Going out to drink is not a problem – you live in a free country where you have the right to socialize with friends. The big concern, however, is if you decide to drive back home after a few drinks. You may think that you are fine and that you can do it, but the truth is, you are NOT. One drink is enough to affect your vision – and the ability to perform other tasks crucial to driving safely.
According to the Centers for Disease Control, 1 of 3 crash deaths involves an alcohol-impaired driver. Don’t play with your chances, as they are very high! Avoid penalties (and possible jail time) by following these tips on how to avoid a Driving Under the Influence (DUI) charge.
Table of Contents
- An Overview of the DUI Law
- How to Avoid a DUI
- Abstinence is Still the Best Policy
- Talking Points
An Overview of the DUI Law
Most states define alcohol-impaired driving as one bearing a blood alcohol concentration (BAC) of 0.08 or higher. This level is usually attained after 4 to 5 drinks.
A first-time DUI is a misdemeanor that may come with a license suspension, limited driving privileges, and vehicular impoundment. Depending on the state, you may be fined and jailed as well.
As if that those are not enough, 37 states follow an alcohol exclusion law. This gives the insurance companies the power to deny claims brought about by drunk driving. With that being said, if you get into an accident in any of these states, you will need to pay for your hospitalization bill – and other related charges.
How to Avoid a DUI
There are just so many repercussions that can come with a DUI. It is a hassle to have your license suspended, and being jailed – albeit temporarily – is no walk in the park. With that being said, you need to keep these tips in mind – so you can avoid committing another DUI infraction in the future.
1. Get into a bus, cab, or Uber/Lyft.
This is perhaps the best way to avoid a DUI. If you know you are going to drink, avoid bringing your car. If you’re going to a city bar, chances are there’s a bus station right across the corner. Surely there’s a bartender who will be more than glad to call a ride for you.
If you’re going to a suburban house party, you can do the same thing – call a cab or Uber/Lyft once you’re ready to go home. The latter might cost you some money, but it’s cheaper compared to a DUI fine. The minimum is $100 for states such as Michigan and Rhode Island, but it can go as high as $865.50 for the state of Washington.
Word to the wise: Always remember to buckle up!
2. Call someone to pick you up.
If you are fortunate enough to have a family or friend who’s willing to pick you up, then, by all means, take advantage of this situation. This is highly recommended by the National Institute on Drug Abuse.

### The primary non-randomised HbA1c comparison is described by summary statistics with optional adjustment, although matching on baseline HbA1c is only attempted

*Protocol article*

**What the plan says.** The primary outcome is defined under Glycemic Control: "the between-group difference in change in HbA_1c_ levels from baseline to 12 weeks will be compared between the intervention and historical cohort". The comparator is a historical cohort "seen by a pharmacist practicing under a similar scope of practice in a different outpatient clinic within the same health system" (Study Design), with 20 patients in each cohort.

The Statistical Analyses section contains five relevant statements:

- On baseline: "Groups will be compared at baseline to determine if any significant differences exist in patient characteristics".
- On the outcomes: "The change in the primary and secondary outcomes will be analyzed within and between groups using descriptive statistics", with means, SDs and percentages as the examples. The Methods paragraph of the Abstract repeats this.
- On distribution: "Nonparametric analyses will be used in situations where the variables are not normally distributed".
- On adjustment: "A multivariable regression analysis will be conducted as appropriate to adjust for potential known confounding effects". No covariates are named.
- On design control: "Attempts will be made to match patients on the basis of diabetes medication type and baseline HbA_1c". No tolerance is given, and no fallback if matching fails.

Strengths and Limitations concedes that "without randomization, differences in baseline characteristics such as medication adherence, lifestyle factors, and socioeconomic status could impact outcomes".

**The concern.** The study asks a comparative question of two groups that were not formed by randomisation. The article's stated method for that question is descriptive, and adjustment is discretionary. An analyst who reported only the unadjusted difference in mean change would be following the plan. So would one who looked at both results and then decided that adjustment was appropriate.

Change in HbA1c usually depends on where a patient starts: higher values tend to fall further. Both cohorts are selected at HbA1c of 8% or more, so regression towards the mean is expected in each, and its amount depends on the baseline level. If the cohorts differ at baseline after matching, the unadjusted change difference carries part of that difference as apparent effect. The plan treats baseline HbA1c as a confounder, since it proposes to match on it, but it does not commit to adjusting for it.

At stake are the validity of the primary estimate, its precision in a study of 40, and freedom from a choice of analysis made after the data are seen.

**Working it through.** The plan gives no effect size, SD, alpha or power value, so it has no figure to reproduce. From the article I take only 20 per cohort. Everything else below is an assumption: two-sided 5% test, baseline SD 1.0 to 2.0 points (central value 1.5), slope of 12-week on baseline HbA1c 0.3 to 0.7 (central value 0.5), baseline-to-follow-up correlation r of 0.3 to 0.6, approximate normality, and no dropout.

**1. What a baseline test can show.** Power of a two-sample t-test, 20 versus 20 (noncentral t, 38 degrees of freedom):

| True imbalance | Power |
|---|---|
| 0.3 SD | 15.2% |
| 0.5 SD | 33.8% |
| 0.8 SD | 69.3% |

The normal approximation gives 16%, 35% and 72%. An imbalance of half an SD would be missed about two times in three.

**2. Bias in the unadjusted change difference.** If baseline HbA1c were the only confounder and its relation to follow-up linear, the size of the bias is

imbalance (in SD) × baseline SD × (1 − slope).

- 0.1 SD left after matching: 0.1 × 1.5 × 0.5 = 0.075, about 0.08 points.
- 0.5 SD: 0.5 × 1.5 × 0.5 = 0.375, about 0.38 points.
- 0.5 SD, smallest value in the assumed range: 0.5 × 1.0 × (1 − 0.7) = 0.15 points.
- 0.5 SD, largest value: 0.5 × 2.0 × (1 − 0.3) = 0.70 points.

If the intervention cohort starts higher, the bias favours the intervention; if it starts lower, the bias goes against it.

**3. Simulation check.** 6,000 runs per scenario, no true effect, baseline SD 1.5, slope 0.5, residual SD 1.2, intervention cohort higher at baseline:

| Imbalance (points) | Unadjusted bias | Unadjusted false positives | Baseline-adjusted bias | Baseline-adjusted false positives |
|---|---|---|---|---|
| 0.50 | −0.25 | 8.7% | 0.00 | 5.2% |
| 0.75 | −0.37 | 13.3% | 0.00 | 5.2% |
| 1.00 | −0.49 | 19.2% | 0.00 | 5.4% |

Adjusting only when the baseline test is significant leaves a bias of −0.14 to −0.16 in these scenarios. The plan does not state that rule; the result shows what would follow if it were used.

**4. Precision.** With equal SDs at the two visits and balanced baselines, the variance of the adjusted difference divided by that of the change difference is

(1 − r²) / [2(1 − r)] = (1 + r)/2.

If he/she has to pick you up from a far-flung area – during the wee hours of the morning, then the least thing you could do is make a simple offer. Chipping in some gas money – or promising a movie or dinner sometime soon – are great tokens for his/her efforts.
3. Assign a designated driver.
One person might have to sacrifice himself for the good of many. That’s what friends are for, and that’s what will save you all from a DUI arrest.
Getting a designated driver is one of the best ways to be safe on the road, according to the National Highway Traffic Safety Administration. Just make sure that the designated driver doesn’t drink along with you, or else the whole purpose would be defeated.
4. Stay put until the alcohol wears off.
According to the National Health Service, it takes approximately two hours for the body to metabolize one serving of alcohol. Of course, the more you drink, the longer it will take your liver to process the alcohol. Factoring that, you need to stay for 6 hours, for example, if you drank 3 beers.
While there’s no immediate way to remove alcohol from the body, here are some techniques that may help you get sober faster, according to the National Library of Medicine:
- Drink slowly, so that the liver can catch up with you.
- Consume water in between drinks to prevent dehydration.
- Drink sports drinks or take bouillon soup to replace the electrolytes that you may have lost through drinking.
5. Crash on the couch.
If you are have been hammered in a house party, there is always the option to crash on your friend’s couch. It’s the best thing to do in this situation, especially if you are too hammered to even walk straight. Just make sure to tell your family about your whereabouts so they know where to find you.
6. Don’t allow an impaired person to drive.
If you are a good friend, then you surely wouldn’t want to get your drunk pal in trouble. You won’t get a DUI for sure, but you might be involved in a worse situation: an alcohol-related accident.
According to the National Highway Traffic Safety Administration, about 30 Americans die due to drunk driving every day. If you don’t want to be part of the body count, then the best thing you could do is to try to stop your friend from driving under the influence. He’ll be more than glad to return the favor in case you get drunk next time.
Abstinence is Still the Best Policy
It may be hard for you to resist alcohol, especially if you are surrounded by friends who are drinking freely. But if you are determined NOT to get a DUI, then the best thing you can do is to NOT drink. Set your sights on food and soda, instead of the usual beer or wine. You may be called a loser for this, but abstaining from alcohol is the best way for you to get home safe and sound.
A DUI is a misdemeanor that comes with license suspension, fines, even some jail time. To wit, these inconveniences aren’t worth it. If you want to drink, then do, but don’t drive. As long as you follow the tips above, you can save yourself from the mental and financial anguish (and the possibility of an accident too) that usually comes with drunk driving.
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